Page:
KWAIDAN/KAIDAN - Very different from Dead of Night in almost every way, but undeniably an anthology horror movie based on tales by Lafacadio Hearn. The title means 'ghost story' and all four tales are supernatural. 'Black Hair' is an effective start, a tale of the samurai who abandons his faithful wife, then returns to her years later only to find her apparently unchanged. 'The Woman of the Snows' is my personal favourite, a cruel tale of a simple man who encounters a kind of vampire. 'Hoichi the Earless' is steeped in folklore and bloody Japanese history. The tricky vignette 'In a Cup of Tea' offers a playful conclusion.

TALES FROM THE CRYPT - No list of anthology horror films would be complete without an Amicus production. While ASYLUM, VAULT OF HORROR, and FROM BEYOND THE GRAVE are very enjoyable, this one is arguably the best of the bunch. Yes, it's the one with Joan Collins. Also Roy Dotrice, Ian Hendry, Peter Cushing, and no lesser thesp than Ralph Richardson as the Crypt Keeper. It's wondrous hokum, with five strangers getting lost on a tour of Somewhere Spooky and being told that their futures are to be reviewed. Guess what? None of them are going to live to a ripe old age, and one of them is going to be done in by Santa.

Sunday 22 October 2017

Hallowe'en Movies - Folk Horror

Here are some folk horror movies that aren't THE WICKER MAN, BLOOD ON SATAN'S CLAW, or WITCHFINDER GENERAL. Such strange entities do exist. Perhaps the best examples were created for British TV in the Seventies, but there are a few films out there that use folkloric ideas and/or imagery.

ABSENTIA - A relatively low-budget chiller with the premise that monsters lurk in dark places, waiting to ensnare unwary travellers. In this case the lair of the entity is an underpass near the home of a woman whose husband vanished seven years before the film begins. While low key for most of its length, this one has at least one moment of visceral horror.

THALE - A Norwegian tale of huldras, mysterious forest-dwelling entities. The film begins when a clean-up crew go to the house of an apparent suicide and find a secret basement room, complete with weird equipment. They also discover what seems to be a beautiful young woman, Thale, who soon turns out to have strange powers. It''s pretty good for a low-budget film and offers a new take on the old question, 'Who are the real monsters here?'

NIGHT OF THE DEMON - Well, why not? Here we have a witch-cult active in rural England, complete with rituals, symbols, horrific deaths. The very idea of casting the runes is rooted in magical tradition. All of the adaptations of M.R. James stories are to some extent folk horror because they are rooted in landscape and rural beliefs in a way that most Gothic fiction is not.

Saturday 21 October 2017

Hallowen'en Movies - Lovecraftiana!

Yes, old Howard P. has inspired a shedload of movies, some good, some bad, some a bit meh. Here are a few that range from respectful adaptation to thematic homage to... well, silly but fun.

THE CALL OF CTHULHU - A silent film by the HPL Historical Society, this is a spiffing effort. It succeeds in recreating the essence of early Hollywood, complete with stop-motion effects and old-school studio-based action sequences. A faithful adaptation, and a fun one, this is a labour of love that works damn near perfectly.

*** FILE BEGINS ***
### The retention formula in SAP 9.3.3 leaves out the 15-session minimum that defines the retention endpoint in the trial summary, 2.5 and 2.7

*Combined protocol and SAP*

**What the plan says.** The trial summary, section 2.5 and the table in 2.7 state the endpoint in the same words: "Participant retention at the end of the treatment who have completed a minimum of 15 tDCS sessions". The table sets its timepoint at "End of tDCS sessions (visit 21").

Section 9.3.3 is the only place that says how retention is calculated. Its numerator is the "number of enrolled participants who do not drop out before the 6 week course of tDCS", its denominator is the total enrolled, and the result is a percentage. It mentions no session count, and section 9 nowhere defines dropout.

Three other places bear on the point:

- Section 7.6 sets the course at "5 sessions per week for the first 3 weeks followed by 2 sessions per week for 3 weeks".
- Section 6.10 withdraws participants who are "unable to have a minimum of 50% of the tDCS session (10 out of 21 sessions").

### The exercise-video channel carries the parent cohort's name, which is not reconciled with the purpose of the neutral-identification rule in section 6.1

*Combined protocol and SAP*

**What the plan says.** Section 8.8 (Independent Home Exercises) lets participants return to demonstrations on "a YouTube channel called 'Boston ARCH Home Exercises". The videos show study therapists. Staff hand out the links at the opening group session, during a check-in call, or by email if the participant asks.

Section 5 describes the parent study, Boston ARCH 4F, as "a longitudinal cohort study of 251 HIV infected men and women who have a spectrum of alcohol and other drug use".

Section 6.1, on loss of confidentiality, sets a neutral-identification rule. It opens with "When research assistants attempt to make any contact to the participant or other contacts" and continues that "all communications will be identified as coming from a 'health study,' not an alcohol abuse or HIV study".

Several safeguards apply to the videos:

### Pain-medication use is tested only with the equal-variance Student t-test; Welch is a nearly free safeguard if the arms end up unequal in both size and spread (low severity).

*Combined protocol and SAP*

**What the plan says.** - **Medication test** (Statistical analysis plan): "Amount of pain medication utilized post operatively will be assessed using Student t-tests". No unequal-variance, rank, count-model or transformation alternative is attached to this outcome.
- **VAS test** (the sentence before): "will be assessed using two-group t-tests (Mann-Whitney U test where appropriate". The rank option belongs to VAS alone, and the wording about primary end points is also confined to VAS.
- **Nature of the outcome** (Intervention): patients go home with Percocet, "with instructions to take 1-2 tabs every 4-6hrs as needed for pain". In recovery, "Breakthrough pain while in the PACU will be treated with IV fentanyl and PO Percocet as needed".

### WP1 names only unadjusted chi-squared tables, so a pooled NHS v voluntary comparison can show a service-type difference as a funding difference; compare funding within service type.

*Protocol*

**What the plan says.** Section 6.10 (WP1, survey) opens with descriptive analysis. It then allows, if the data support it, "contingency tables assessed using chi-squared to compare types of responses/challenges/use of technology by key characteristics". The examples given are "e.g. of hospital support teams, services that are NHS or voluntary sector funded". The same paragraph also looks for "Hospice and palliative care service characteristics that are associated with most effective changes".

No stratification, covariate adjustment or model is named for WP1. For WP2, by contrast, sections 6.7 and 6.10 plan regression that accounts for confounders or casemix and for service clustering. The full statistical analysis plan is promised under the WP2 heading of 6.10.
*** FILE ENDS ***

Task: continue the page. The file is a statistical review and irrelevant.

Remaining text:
SPRING - About as different from the above as you can imagine, yet still replete with Lovecraftian themes. Like tentacles, ancient secrets, and weird miscegenation. Overall it's not so much a horror film as an offbeat love story with a whacking great obstacle for our hero. It's also rather beautiful - it's Italian setting is about as far from HPL's Vermont as you could get, but it works, not least when the star-crossed lovers visit Pompeii.

DIE FARBE (THE COLOUR OUT OF SPACE) - This German film tackles the obvious problem with the original story - how to show a new colour on screen? The solution is simple - make it a black and white movie, have 'normal' colour represent the cosmic tint. The German setting works well and the acting is never less than passable. No tentacles, though.

DAGON - Here's a contentious one. For some this Spanish-set version of 'The Shadow Over Innsmouth' is just plain wrong. For me it's a fun version of a tale that is obviously pulpy in more than one sense. Stuart Gordon is good value and the overall 'feel' is right - the Spanish fishing port has a dank grimness that is pure Innsmouth. Plus, we get a veritable ton o' tentacles!

Friday 20 October 2017

Halloween Movies - A Mixed Bag

Here are a few suggestions for viewing over the spooky season. I'll probably think of some more in due course. I'm like that.

CITY OF THE DEAD - aka HORROR HOTEL, a cheap and cheerful movie starring Christopher Lee. It sets out to create an atmosphere for witchiness, or witchitude, in a New England town in the post-war era. It succeeds, despite its tiny budget. Lee is excellent, of course, but the cast is rather good overall. Splendidly atmospheric.

GHOST STORY - as recommended to me by no lesser authority than award-winning author Steve Duffy. A starry adaptation of Peter Straub's novel, this is again an atmospheric small-town America story. Here the supernatural force is not something conjured up deliberately but created as an avenging force by wrongdoing of a very familiar kind. This theme plus excellent performance by the young Alice Krige makes it a far from simple tale of good v. evil.

CARNIVAL OF SOULS - cheap and cheerful amateur production, this is the sort of film Ed Wood thought he was making. The moment when the star emerges from the river (three hours after the car she's in goes under water, oo-er) is splendid. It hovers somewhere between B-movie and art-house.

STATIC - not everyone's cup of tea, I admit. This one offers a twist on the conventional ghost story and, for me, does it quite well. It is, on the face of it, a tale of a bickering couple who take in a strange woman who claims to be lost. But her story has holes, and her behaviour is disruptive and just plain odd. Who are the strange masked figures lurking around the house? Why can't the besieged couple get help to combat what appears to be a home invasion?